Years before our son Noah was born, some of my office co-workers became new parents. Right around this time, Gina and I also got Heidi and were raising her from a ten-week-old puppy. During that period, I could easily draw comparisons between the stories I was hearing about child raising and similar situations we had with her. However, I never opened my mouth because I didn’t want to be that guy who compared someone’s kid to a dog.
I wish I’d known then what I know now, though. I’m not sure where we went wrong, but somewhere along the way, our dog has been raising our son while we weren’t looking.
It all started with Noah’s early vocalizations, which included an approximation of Heidi’s bark. It took us a while to pick up on it, so it’s hard to say how long this had been going on, but after a while we realized a “woop-woop” kind of sound would emanate from our son every time Heidi barked at a passing dog, pedestrian, deliveryman, or gust of wind. Even now, he’ll join in once she gets going, and any kind of toy dog also gets a “woop-woop.”
Naturally, we encouraged this behavior with laughter dog noises of our own. I suppose our son took this as permission to keep going. (Mental note: Noah will probably master dog language before English.)
Before long, more little signs began showing. Ever since he started crawling, Noah has gravitated toward Heidi’s food and water dish, unable to contain the urge to stick his hands into her water or to try to tip over the dish. He is also fascinated by her dog food container. It didn’t take long for him to figure out how to open the lid, bypassing its limited safety features designed to keep out dogs more than humans. You would think that he would use his newfound knowledge to help his fellow dog-kind by sharing food or at least stashing it away for Heidi to find. But instead, he can quite often be found hiding under the kitchen table, sifting through whatever dog food he can reach, opening and closing the container at will but keeping it all for himself. We have two measuring cups that we use to portion out Heidi’s food, and I’ve caught him on camera with one of the cups in his mouth, clamped against his teeth, while standing innocently near the container. Thankfully, to date he has only tried to taste the food once (that we know about), and it didn’t seem to thrill him.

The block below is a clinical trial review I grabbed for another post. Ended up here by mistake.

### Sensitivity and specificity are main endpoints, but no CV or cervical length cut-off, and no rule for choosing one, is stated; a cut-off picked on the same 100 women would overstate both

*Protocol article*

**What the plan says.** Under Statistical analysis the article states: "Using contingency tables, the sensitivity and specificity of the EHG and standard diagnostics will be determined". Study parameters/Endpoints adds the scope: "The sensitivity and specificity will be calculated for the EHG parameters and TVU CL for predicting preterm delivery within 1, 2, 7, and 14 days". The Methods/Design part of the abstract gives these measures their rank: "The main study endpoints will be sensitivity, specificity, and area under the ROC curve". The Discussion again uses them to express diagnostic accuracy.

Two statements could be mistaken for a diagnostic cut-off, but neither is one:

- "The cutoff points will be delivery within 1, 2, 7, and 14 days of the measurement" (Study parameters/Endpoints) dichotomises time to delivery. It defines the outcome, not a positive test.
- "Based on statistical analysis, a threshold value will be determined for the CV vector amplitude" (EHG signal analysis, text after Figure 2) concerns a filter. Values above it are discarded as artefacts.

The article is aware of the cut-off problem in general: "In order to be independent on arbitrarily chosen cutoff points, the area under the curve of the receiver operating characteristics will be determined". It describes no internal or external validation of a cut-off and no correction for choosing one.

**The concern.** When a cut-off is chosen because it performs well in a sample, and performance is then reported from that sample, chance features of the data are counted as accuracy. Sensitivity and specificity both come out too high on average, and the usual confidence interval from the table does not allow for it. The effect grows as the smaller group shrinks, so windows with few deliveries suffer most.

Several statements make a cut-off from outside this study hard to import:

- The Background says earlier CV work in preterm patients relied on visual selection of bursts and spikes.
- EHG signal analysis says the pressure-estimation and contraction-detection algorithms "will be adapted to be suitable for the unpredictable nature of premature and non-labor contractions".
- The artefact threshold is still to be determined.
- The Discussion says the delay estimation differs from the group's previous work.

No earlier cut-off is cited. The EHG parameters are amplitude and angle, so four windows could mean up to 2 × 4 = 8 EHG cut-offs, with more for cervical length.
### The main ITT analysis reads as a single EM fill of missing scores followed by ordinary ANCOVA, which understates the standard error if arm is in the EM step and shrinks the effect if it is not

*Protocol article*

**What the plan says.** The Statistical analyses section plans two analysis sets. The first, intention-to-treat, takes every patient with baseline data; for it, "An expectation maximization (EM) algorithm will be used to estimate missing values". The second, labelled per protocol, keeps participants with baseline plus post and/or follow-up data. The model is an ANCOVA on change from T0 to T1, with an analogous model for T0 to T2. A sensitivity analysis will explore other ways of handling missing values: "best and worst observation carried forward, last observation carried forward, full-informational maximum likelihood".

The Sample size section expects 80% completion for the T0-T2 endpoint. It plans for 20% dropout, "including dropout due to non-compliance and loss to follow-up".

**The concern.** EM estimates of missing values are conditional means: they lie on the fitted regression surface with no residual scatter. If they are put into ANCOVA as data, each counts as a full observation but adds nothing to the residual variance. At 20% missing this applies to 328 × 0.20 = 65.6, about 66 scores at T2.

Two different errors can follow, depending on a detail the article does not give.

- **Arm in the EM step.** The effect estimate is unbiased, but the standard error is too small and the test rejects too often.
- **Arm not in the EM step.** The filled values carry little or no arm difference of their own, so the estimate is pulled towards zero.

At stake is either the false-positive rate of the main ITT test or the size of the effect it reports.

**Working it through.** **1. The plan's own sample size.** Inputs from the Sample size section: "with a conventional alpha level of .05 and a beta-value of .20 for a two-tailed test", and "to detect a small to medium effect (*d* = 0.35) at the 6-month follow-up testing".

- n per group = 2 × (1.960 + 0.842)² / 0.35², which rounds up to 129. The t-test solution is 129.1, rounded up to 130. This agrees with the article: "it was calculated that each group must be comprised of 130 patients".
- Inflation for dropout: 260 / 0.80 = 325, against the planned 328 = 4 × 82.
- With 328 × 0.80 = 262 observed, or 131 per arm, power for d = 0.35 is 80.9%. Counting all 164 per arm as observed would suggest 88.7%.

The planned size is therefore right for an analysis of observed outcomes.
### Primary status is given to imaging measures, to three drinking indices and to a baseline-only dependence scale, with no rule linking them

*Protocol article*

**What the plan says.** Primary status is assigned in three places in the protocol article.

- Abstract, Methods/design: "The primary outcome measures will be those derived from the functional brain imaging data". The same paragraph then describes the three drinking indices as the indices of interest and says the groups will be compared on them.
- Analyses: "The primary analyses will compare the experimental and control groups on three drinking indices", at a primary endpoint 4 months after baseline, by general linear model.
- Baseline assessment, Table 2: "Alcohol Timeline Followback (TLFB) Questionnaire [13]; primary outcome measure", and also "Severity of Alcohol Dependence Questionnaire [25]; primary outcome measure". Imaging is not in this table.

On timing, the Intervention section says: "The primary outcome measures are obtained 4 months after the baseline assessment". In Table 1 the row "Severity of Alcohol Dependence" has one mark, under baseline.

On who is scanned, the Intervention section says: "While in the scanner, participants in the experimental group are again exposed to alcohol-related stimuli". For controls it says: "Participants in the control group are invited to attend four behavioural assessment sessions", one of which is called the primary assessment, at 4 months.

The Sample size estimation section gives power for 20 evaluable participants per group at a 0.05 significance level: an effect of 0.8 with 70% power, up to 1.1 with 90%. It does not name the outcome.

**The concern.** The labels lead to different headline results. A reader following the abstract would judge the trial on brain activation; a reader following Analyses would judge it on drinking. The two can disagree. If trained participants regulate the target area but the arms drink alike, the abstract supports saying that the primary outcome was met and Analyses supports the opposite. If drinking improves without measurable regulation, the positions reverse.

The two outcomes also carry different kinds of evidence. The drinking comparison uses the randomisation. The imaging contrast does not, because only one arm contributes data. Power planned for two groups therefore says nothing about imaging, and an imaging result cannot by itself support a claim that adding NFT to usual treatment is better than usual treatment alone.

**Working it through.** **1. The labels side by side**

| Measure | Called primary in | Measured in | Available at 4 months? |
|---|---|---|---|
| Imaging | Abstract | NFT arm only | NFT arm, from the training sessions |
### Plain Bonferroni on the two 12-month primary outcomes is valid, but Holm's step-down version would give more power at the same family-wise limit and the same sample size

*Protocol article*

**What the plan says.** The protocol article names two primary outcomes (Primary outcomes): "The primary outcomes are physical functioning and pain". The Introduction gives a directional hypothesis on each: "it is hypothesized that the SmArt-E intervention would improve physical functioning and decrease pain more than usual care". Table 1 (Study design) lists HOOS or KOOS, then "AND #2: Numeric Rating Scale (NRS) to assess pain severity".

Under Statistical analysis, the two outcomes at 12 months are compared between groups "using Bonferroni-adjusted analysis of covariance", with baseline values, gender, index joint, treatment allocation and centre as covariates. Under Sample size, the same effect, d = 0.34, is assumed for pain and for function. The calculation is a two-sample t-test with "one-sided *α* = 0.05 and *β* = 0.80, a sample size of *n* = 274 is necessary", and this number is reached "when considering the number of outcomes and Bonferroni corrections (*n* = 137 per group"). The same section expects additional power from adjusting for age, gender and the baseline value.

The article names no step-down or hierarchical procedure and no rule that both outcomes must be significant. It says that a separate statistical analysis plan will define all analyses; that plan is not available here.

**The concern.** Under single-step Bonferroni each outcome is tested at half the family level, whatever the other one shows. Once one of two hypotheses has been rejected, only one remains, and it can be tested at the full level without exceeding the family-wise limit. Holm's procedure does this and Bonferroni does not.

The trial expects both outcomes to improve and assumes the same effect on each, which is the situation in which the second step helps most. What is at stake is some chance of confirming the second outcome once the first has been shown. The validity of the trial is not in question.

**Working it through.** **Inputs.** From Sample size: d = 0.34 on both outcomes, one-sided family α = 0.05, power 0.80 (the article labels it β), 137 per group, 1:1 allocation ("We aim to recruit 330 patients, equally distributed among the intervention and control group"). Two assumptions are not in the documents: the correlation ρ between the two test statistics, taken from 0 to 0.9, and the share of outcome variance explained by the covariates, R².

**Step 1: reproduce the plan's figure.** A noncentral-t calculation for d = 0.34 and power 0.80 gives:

Of course, babies and toddlers usually have something in their mouths, but I’m not so sure that they always use their mouth as a carrying case while they crawl from place to place. I’m pretty sure Noah picked this up from watching Heidi carry her toys around. He’s successfully traveled with bottles, spoons, and a few toys this way. It’s multitasking the canine way!
Heidi loves when Noah eats, because our little collaborator usually drops scraps off the side of the high chair specifically for her. She happily fulfills the duty of licking them up and waiting expectantly for the next one. Sometimes, however, Noah will be crawling around hours after a meal when he’ll mysteriously lean down and lick the floor. Why do this? Leftover food particles? Just to see what it tastes like? We may never know, but odds are our dog does.
This relationship also extends past food. Ever since we got Heidi a furry new bed that will keep her warm these long, cold nights, Noah has claimed it as his couch when she’s not around (and sometimes even when she is). In fact, the only things Noah doesn’t seem interested in sharing with her is her dog toys – he usually leaves them be. Go figure.
What could be causing this canine imitation? Just a toddler being silly? Flattery in the form of imitation? Some wisdom Heidi imparted to Noah in dog language? Whatever the case may be, I’m just glad that they are getting along and that Heidi seems to be an okay parent, since none of our human lessons seem to be sinking in. I guess I owe her a bone sometime soon.
And hey, there’s always another bright side: we’re going to save a fortune on beds, clothes, education and food if he turns out to be another dog!